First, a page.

By Joseph Parish
When assessing your Bug out procedures and you are in the process of having an actual exercise, it is always necessary to try to put ourselves into the place of our children. Let us face it we as adults can converse with each other during the trip however often times the children are stuck in the back seat of our BOV with nothing whatsoever to do. To me this is very unacceptable. Not only does it turn the children off to the concept of survival but it also does not teach them anything but contempt for emergency actions.
A variety of things has been tried in an effort to appease the youngsters when taking these sometimes-long drives. During the survival exercise drive, group singing and the telling of various stories has traditionally occupied a small bit of a child’s time, however stories and songs can go only so far and children tend to get bored of them in a short period of time.
I personally have found that the “Dollar Tree” offers many interesting pocket type games enclosed in their own little plastic cases at a cost of - you guess it $1.00. I have purchased chess and several others in the store as well as a couple of board games. They have their own small plastic case so each of them can easily fir in a backpack. The cases are about 2 inches by 3 inches and take up little room.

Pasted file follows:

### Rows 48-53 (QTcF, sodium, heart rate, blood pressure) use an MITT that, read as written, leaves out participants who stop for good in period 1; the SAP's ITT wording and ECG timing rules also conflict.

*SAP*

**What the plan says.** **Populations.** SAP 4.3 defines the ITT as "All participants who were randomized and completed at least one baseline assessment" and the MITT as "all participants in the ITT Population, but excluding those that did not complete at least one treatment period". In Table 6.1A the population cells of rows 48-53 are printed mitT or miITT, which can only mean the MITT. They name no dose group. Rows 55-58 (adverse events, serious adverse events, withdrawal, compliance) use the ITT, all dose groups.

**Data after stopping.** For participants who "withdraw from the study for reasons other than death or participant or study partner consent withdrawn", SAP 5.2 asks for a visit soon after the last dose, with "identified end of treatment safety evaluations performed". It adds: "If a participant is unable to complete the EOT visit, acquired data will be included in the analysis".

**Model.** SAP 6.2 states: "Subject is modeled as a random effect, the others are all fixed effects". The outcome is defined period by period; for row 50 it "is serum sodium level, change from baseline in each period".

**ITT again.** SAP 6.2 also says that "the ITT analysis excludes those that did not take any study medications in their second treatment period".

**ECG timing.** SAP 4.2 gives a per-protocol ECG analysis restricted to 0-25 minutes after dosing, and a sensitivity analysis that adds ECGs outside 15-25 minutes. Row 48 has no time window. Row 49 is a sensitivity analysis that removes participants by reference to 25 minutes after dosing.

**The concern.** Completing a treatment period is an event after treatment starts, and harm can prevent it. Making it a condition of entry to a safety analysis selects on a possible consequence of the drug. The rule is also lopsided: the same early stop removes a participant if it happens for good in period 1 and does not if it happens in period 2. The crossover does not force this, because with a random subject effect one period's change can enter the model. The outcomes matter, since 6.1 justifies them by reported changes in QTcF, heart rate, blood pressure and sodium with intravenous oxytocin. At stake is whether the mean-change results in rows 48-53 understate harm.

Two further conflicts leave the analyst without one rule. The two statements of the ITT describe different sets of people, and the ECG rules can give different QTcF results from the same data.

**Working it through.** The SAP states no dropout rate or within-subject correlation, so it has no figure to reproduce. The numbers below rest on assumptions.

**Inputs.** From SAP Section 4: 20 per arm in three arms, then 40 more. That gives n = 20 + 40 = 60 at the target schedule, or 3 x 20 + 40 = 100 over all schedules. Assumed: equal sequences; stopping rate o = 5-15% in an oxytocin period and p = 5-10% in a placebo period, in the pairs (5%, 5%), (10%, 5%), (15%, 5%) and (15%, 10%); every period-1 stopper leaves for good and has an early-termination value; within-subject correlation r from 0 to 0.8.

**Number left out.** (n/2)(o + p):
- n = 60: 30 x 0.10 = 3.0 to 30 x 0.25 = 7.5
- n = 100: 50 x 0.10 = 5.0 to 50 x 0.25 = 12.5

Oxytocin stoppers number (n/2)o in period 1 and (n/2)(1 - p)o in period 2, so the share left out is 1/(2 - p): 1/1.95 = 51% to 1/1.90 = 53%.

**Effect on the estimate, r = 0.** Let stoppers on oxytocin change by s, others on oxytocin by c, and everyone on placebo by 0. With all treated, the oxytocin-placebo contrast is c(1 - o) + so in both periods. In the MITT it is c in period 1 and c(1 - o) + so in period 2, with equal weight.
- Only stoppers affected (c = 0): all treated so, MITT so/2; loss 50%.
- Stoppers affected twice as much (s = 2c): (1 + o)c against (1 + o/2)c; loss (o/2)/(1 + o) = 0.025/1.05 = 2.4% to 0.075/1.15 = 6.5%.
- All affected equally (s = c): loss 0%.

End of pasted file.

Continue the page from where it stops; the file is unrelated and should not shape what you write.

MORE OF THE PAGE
I also require my grandson create his own BOB for entertainment purposes. In this bag, he holds various card games such as old maids, fish, etc. as well as several coloring books with crayons, notebooks, pencils, pens, etc. Things to keep him occupied when we are traveling and when we arrive at our destination.
The internet is crammed with various children’s games that are available for the download. I keep a set of CD’s ready to depart with me in the event of an emergency. On these CD’s are all of my survival files. I have also included files for children on them, such as puzzle and games. It is interesting to know that I maintain a laptop dedicated for emergency BOV use. This Laptop serves a dual purpose in that it also tends to occupy my grandson both in the BOV and at our base camp when we setup. He takes both movies and games with him on CD. He generally watches the movies on his DVD player, which I have found to be an excellent investment for him.
Most of the physical games are best left for when we have arrived at our destination and the children are no longer confined to the rear seats of the vehicle. They can finally get out and stretch their legs, run and play for a while. Any library can provide you with books of games from which you can always copy the games that appeal to you and your children.
Copyright @2008 Joseph Parish